I protest as often as possible. I do it because it is an outlet for my frustration, I meet like-minded people, and I have always believed that even if a protest doesn’t literally and immediately DO something, it does set an example and shows unrest. It turns out that ANY form of protest, even social media soap boxes, may make a big difference.

I think that most of us get that we are a social species. Early hominids grouped together for protection, but we continued that trend long after we had abolished competing predators. Even I, a person who loves going out to dinner and to movies ALONE, like living in an urban setting, surrounded by my own species even if I don’t always want to be WITH them.

Recent studies are apparently revealing that not only do we band together, but we also follow each other. Anyone who pays attention to fads, particularly those that tweens and teens jump on every year, already gets how this works and how integral it is to our socialization. Advertisement agencies certainly get this: bandwagon is THE MOST common form of rhetoric used to sell products, ideas, and politicians. So, yes, the idea of trends is not a new one, but the idea that a handful of people can use it by example to gradually change an entire social landscape is a newly proven notion.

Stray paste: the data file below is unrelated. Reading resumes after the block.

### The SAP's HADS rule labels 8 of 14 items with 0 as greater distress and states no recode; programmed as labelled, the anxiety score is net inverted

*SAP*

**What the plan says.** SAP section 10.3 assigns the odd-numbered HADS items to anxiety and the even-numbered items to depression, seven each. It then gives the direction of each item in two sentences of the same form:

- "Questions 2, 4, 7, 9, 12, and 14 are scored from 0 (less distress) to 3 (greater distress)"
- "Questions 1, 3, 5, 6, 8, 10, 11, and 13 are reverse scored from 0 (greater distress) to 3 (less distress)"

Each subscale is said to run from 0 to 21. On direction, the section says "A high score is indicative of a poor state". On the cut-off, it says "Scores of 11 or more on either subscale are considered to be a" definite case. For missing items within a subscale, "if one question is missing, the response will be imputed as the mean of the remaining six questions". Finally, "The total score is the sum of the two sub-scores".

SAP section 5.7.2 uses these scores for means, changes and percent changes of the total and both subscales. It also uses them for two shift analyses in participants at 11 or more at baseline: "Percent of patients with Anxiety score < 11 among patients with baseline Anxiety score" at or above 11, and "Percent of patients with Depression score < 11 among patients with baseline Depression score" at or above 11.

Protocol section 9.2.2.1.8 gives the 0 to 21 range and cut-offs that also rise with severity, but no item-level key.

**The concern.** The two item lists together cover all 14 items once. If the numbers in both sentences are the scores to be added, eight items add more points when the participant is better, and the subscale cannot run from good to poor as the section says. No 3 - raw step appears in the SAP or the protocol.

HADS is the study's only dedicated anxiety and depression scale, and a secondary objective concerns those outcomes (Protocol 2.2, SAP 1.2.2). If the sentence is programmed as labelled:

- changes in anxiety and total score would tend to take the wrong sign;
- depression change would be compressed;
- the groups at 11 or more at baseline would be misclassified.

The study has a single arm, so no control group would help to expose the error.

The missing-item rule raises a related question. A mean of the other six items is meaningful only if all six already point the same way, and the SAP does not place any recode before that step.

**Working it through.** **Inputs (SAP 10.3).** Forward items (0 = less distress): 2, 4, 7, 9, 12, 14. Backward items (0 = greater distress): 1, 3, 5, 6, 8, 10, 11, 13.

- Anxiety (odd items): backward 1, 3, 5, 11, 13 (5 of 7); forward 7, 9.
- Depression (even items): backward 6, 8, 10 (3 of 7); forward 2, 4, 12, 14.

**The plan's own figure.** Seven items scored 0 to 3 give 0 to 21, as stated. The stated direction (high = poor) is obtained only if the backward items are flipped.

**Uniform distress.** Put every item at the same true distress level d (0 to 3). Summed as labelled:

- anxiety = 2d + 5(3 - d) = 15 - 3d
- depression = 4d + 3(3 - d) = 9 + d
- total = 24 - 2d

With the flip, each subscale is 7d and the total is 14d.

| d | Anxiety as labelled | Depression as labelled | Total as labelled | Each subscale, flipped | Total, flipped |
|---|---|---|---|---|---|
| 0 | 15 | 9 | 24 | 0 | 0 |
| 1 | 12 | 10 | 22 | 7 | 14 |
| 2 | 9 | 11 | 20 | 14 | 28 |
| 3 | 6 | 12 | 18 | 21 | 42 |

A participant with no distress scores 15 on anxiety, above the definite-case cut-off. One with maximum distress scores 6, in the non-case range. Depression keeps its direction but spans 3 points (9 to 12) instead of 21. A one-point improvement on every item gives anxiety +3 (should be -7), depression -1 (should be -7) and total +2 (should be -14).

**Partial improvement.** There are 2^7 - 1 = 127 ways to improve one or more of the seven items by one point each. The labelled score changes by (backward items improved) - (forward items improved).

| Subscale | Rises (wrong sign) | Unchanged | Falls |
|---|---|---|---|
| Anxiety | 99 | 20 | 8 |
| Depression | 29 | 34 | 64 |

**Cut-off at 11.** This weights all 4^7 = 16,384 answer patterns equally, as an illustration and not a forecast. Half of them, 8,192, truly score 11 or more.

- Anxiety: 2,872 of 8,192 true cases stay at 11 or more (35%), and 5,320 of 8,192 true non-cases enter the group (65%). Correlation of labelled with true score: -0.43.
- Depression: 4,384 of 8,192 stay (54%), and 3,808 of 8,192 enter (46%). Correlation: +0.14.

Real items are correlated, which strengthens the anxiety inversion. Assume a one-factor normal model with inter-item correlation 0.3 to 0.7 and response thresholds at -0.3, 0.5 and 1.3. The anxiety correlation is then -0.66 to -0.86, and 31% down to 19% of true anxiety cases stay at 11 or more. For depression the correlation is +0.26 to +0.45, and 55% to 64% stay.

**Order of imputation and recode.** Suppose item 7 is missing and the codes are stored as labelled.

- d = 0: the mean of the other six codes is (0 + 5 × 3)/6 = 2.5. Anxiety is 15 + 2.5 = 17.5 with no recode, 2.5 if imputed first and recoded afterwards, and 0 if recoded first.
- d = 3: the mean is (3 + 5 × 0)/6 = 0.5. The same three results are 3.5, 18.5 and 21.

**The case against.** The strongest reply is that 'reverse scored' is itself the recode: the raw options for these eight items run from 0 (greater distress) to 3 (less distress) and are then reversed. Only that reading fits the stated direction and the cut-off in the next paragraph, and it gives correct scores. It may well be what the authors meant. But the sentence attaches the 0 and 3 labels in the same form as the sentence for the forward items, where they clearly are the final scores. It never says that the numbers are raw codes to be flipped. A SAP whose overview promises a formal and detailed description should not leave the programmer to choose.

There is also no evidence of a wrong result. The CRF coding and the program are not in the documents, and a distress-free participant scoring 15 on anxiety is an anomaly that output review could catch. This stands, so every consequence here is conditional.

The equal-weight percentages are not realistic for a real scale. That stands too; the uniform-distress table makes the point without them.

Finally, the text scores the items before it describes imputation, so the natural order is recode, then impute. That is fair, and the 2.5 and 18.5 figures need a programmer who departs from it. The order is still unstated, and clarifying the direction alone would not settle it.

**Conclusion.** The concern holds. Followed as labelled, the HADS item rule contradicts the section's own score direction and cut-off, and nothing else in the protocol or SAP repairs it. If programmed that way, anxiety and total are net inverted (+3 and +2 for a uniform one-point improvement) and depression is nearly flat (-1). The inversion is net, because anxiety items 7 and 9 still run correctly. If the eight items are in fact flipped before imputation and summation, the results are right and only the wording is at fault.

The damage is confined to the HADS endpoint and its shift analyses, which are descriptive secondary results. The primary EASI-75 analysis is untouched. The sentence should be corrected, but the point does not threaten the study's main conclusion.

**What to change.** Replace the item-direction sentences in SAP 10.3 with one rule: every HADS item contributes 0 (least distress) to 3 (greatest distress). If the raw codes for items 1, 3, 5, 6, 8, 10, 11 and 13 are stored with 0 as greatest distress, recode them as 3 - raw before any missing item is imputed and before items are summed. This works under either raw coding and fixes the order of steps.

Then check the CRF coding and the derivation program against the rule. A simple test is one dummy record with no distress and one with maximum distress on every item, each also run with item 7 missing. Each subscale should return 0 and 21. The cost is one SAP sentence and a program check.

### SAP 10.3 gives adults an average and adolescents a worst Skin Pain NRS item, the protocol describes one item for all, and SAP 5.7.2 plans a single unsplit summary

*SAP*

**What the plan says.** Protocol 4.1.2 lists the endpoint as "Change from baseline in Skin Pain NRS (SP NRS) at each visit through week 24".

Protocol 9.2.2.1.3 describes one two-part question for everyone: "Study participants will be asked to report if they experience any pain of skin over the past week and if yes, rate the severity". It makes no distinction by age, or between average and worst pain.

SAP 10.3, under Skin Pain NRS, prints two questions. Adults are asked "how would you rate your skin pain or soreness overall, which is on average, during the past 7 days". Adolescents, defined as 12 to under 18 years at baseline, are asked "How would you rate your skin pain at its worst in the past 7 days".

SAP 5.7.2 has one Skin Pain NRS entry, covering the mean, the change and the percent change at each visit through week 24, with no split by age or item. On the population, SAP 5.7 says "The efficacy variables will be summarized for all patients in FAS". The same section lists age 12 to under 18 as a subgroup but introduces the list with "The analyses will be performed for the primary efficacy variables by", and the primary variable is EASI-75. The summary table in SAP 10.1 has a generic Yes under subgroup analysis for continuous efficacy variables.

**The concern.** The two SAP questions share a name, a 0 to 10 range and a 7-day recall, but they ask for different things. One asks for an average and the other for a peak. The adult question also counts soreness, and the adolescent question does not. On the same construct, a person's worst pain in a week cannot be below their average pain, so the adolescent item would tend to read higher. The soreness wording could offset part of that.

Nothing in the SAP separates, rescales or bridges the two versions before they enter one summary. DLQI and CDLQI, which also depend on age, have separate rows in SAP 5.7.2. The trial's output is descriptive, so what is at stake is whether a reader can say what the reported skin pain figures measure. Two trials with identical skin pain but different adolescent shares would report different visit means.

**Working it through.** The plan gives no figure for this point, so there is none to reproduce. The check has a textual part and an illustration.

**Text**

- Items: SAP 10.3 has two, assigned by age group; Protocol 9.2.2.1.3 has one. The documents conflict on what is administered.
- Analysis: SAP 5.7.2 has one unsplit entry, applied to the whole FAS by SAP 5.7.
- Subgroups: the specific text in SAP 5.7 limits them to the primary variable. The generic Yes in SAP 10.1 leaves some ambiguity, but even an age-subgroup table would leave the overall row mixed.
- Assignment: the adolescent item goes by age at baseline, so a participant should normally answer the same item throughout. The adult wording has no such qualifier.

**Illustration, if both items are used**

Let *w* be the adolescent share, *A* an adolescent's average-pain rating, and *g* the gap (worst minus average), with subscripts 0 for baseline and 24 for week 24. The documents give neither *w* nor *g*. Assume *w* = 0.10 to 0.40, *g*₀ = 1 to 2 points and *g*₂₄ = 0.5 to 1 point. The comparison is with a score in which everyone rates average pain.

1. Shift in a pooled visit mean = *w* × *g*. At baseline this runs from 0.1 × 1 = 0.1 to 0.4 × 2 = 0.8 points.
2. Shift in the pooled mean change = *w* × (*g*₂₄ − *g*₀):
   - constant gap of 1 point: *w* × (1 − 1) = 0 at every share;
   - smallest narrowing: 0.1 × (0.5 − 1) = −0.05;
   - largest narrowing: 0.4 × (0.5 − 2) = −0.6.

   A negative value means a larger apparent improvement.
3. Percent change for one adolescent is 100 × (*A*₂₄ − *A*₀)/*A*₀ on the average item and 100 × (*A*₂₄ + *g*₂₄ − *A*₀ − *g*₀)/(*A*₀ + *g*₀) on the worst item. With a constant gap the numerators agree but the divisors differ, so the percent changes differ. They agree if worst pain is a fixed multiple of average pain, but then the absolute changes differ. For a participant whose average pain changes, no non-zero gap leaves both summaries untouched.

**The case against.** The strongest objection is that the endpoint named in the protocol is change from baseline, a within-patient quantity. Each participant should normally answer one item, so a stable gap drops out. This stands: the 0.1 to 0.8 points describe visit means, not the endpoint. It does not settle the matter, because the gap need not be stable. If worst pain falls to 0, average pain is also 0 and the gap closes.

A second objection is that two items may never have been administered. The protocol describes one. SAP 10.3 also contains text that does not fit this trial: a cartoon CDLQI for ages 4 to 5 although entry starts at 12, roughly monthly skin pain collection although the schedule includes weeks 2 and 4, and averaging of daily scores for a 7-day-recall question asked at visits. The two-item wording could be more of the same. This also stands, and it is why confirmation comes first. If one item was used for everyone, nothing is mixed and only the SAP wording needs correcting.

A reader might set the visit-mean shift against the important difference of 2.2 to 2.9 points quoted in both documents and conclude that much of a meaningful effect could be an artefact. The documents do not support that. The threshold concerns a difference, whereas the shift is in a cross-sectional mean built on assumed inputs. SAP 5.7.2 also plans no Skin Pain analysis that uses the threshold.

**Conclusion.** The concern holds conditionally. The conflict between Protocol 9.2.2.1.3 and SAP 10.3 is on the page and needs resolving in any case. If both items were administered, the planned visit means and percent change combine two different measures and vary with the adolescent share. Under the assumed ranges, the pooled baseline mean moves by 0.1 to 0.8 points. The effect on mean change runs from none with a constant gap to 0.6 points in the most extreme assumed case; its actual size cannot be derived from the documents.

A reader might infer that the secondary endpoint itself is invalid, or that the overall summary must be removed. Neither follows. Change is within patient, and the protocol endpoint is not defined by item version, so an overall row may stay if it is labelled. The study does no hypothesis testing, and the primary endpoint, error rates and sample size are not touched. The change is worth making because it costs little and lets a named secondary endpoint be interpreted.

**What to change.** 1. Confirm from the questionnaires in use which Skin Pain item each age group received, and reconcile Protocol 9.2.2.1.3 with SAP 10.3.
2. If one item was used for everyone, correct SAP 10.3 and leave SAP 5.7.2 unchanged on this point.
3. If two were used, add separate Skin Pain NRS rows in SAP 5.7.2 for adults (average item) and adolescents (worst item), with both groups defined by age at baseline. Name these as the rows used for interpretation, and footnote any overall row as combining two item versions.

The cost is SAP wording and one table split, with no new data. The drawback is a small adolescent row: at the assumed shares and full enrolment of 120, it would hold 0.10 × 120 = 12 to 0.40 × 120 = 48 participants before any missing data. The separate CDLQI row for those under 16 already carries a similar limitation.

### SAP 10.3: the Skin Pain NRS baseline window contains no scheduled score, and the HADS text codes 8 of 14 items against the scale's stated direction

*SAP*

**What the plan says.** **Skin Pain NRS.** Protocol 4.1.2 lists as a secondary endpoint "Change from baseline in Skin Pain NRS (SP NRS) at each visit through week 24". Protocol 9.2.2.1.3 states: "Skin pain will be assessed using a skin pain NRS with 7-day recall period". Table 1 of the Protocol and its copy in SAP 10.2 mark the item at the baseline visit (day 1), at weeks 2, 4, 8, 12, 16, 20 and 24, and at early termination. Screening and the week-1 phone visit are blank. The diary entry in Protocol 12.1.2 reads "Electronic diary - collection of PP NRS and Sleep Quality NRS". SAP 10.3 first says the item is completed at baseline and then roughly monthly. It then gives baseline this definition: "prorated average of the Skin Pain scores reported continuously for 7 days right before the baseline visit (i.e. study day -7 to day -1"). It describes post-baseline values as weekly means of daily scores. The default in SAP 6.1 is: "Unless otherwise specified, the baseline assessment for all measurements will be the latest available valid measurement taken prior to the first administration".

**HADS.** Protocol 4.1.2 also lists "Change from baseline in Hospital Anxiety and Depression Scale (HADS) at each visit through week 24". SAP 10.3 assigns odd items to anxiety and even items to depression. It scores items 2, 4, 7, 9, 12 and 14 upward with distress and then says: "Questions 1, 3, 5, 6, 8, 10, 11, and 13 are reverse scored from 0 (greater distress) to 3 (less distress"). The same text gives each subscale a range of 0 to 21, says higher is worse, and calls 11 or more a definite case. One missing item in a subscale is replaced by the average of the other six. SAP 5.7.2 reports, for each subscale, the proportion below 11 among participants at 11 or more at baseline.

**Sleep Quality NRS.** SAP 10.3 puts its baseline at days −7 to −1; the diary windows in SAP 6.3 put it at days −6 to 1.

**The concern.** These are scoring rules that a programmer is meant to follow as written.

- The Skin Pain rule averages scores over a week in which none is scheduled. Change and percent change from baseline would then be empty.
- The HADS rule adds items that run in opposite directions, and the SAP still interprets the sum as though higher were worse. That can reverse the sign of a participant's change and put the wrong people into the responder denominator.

In particular, middle-class, white Americans will flock to a new idea once they have seen it repeated enough times. It may seem like I am picking on these American snowflakes, but, let’s be honest, of all the groups in America, these are the followers. Watch the television for thirty minutes and at least 90% of the advertisements will be targeted to this group. How do you think organic became such a big thing? It was heavily marketed in upscale grocery stores to American suburbs. Why do you think lawn maintenance and home repair became SUCH a big ticket item? What do suburbanites do every weekend of every summer? And really, it’s a LOT of energy and money for practices that damage the environment.